On December 25th, the Romans celebrated Dies Natalis Solis Invicti, which translates as, “the birthday of the unconquered sun.” Wait, the unconquered sun? Don’t the Christians have an unconquered son? Even The Catholic Encyclopedia states that the Sol Invictus festival has a “strong claim on the responsibility” for the date of Christmas. Many Christian writers pointed out that the apparent coincidence between the dates is awfully convenience, and even Saint Cyprian made light of it, saying, “O, how wonderfully acted Providence that on that day on which that Sun was born…Christ should be born”

It’s also interesting to note that, for a long time, the celebration of Jesus’ birth was observed on January 6th, the date of his baptism.

The traditions of Christians and Pagans that are celebrated at this time of year have more in common than just the dates.

Christmas trees have been the subject of much debate in recent years, and the banning of Christmas trees in the Seattle-Tacoma airport a few years ago left a sour taste in the mouths of many Christians. I don’t have any problem with Christmas trees, since the practice is a Pagan one. Germanic tribes in pre-Christian times would sacrifice 9 males of each species (how this was accomplished is beyond me) at the sacred groves every ninth year. There were many important trees, one of which was Thor’s Oak. In 723, Saint Boniface (then called Winfrid) was doing missionary work in Germany. In a rather dramatic display, he called upon Thor to strike him down if he chopped down the oak, which he proceeded to do. When the tree was felled and Boniface stood unharmed, the locals agreed to be baptized.

Boniface is credited with inventing the Christmas tree, because after felling Thor’s Oak, he pointed out a small fir tree growing in the roots of the oak and said, “This humble tree’s wood is used to build your homes: let Christ be at the center of your households. Its leaves remain evergreen in the darkest days: let Christ be your constant light. Its boughs reach out to embrace and its top points to heaven: let Christ be your Comfort and Guide.” At first, Christmas trees were hung upside-down from the ceiling — a practice that is becoming popular again today. Martin Luther is credited with turning the tree right-side up and adding lights.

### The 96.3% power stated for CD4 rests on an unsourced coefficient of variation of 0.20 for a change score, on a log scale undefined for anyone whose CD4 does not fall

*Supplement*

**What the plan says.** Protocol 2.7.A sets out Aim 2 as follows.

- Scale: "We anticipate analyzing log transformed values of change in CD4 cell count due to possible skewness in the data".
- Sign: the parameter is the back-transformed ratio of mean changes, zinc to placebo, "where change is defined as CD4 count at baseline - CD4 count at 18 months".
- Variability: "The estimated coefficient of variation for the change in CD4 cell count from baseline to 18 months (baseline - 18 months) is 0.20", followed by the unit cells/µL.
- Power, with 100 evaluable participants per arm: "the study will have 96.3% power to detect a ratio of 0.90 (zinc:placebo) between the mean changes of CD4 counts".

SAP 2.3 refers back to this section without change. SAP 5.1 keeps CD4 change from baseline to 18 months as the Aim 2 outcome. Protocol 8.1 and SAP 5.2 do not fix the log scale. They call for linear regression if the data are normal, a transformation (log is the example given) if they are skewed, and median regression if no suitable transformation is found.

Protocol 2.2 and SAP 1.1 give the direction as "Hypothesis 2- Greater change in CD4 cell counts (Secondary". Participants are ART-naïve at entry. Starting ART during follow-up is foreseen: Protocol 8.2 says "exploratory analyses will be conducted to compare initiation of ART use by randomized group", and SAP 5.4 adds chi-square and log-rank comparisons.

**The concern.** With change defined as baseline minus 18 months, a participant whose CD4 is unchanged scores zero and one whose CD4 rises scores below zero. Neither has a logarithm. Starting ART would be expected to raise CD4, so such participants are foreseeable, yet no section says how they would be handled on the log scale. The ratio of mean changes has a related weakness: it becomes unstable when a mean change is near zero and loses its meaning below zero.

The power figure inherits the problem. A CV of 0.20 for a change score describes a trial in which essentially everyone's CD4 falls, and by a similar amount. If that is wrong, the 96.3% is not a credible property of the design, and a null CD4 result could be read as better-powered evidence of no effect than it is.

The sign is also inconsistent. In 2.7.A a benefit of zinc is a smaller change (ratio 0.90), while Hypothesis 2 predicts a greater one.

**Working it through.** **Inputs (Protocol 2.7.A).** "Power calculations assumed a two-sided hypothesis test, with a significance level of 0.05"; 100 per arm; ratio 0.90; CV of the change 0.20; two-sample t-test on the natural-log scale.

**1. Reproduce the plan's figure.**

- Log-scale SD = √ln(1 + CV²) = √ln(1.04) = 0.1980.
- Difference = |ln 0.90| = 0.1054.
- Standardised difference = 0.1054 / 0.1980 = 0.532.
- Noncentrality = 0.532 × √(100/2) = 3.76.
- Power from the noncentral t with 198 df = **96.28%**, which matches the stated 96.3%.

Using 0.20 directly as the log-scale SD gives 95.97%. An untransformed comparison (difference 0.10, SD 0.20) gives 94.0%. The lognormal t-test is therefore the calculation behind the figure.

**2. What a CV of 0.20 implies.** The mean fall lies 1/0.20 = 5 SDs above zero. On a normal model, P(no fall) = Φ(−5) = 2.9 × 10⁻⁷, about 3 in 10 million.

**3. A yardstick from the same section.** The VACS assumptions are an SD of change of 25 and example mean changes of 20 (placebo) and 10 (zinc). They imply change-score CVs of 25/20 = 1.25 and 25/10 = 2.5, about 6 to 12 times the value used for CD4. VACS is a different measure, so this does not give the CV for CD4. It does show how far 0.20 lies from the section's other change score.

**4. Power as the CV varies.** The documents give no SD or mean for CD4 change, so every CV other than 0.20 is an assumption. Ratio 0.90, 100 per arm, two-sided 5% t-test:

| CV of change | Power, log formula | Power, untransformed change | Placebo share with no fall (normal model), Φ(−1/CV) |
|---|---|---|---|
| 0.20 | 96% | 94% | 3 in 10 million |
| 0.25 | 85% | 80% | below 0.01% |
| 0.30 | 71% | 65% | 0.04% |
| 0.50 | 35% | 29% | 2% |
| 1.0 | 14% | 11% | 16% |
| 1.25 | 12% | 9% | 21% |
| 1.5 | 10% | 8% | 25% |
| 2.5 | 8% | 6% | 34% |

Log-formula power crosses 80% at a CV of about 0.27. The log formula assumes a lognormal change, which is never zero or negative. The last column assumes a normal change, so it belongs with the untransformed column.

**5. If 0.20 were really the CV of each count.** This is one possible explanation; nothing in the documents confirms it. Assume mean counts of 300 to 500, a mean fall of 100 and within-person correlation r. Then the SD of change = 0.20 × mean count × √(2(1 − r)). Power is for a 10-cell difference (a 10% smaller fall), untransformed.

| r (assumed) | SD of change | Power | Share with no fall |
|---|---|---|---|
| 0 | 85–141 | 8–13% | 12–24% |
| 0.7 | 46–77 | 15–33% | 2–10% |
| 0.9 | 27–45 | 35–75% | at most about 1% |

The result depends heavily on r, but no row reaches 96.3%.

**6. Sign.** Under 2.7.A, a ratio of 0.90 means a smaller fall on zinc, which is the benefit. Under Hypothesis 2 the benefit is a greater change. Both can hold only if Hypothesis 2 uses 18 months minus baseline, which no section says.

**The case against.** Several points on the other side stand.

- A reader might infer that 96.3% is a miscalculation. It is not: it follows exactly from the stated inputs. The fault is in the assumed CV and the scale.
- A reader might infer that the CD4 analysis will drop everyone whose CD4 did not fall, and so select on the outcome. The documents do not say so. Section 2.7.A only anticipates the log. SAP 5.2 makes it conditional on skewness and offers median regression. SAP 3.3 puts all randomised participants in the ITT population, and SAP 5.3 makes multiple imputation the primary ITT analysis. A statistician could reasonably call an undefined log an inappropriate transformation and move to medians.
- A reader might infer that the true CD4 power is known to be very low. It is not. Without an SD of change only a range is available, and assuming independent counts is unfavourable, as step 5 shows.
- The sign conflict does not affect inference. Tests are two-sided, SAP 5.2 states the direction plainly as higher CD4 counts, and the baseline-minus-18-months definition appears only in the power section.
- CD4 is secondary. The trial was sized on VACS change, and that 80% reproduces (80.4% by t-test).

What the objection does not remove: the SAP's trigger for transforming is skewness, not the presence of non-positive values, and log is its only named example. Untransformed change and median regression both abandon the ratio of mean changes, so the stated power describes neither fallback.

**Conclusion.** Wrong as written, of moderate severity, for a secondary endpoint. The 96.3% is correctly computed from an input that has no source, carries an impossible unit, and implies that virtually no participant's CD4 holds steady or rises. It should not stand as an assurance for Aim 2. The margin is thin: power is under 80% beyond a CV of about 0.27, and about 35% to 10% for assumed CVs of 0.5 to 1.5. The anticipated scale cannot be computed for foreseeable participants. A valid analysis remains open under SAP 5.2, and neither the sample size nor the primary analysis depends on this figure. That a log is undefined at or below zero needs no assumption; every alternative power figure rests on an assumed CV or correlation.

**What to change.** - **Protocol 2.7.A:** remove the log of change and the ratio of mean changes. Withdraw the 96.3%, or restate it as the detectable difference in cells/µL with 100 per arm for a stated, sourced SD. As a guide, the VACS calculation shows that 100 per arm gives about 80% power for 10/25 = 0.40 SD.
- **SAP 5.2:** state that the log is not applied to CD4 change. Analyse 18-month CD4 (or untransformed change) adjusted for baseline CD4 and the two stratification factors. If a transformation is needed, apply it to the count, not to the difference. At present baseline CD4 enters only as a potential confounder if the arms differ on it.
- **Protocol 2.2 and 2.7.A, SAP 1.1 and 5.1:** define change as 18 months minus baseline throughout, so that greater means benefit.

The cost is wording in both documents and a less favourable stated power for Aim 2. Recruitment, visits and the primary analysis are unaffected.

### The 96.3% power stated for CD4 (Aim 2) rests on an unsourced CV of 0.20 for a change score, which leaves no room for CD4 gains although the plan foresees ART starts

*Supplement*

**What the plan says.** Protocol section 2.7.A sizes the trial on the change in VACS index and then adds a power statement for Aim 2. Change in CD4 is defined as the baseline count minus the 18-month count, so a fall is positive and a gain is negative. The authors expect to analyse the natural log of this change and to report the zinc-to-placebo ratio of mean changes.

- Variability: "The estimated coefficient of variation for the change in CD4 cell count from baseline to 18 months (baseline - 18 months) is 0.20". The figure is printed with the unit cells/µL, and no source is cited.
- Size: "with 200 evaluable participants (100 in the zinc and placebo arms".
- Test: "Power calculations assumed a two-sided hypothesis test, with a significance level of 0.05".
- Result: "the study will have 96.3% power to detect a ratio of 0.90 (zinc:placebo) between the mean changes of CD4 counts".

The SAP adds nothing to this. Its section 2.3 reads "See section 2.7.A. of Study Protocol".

Other Norse traditions celebrated by Christians are the burning of a Yule log, the hanging of mistletoe and holly, the eating of Christmas ham, and stuffing Christmas stockings. Even elements of Santa Claus predate Christian Christmas celebrations.

I’m not advocating for Christians to stop celebrating Christmas; after all, what Christians are really celebrating is the birth of Christ (at least, that’s what they’re supposed to be celebrating). What I am advocating is for people to know the real history of their beliefs and traditions, and not to simply accept what other people say as the absolute truth.

The New Place About Which We Do Not Blog

Now that I’ve been at my new job for a couple of weeks, a lot of people have been asking me how it’s going and if I like it. The answer is simple: it’s going great and I love it!

I had thought that my first few days would be slow, with me mostly learning the company’s procedures, watching the other programmer work, and trying to learn ColdFusion. Instead, on my second day there, I was tasked with creating the company’s holiday eCard (among other things), which ended up being sent out to almost 400 of the company’s clients.

The people at KAI are a lot of fun, and it’s particularly nice working with people my age (unlike at FOX, which is mostly people in their 40s and 50s), as well as with people who know about design and programming. I’m enjoying working downtown, and taking the bus every day has worked out well so far. I’ve started to learn ColdFusion, and pretty soon I’ll have to start learning ASP.Net. Probably the coolest thing I’ve done so far is order nearly $10,000 worth of computer equipment.

With all of the responsibility that has been placed upon me after just 2 weeks, I feel like I’ve been working there for 2 months, except that I still don’t know where everything is.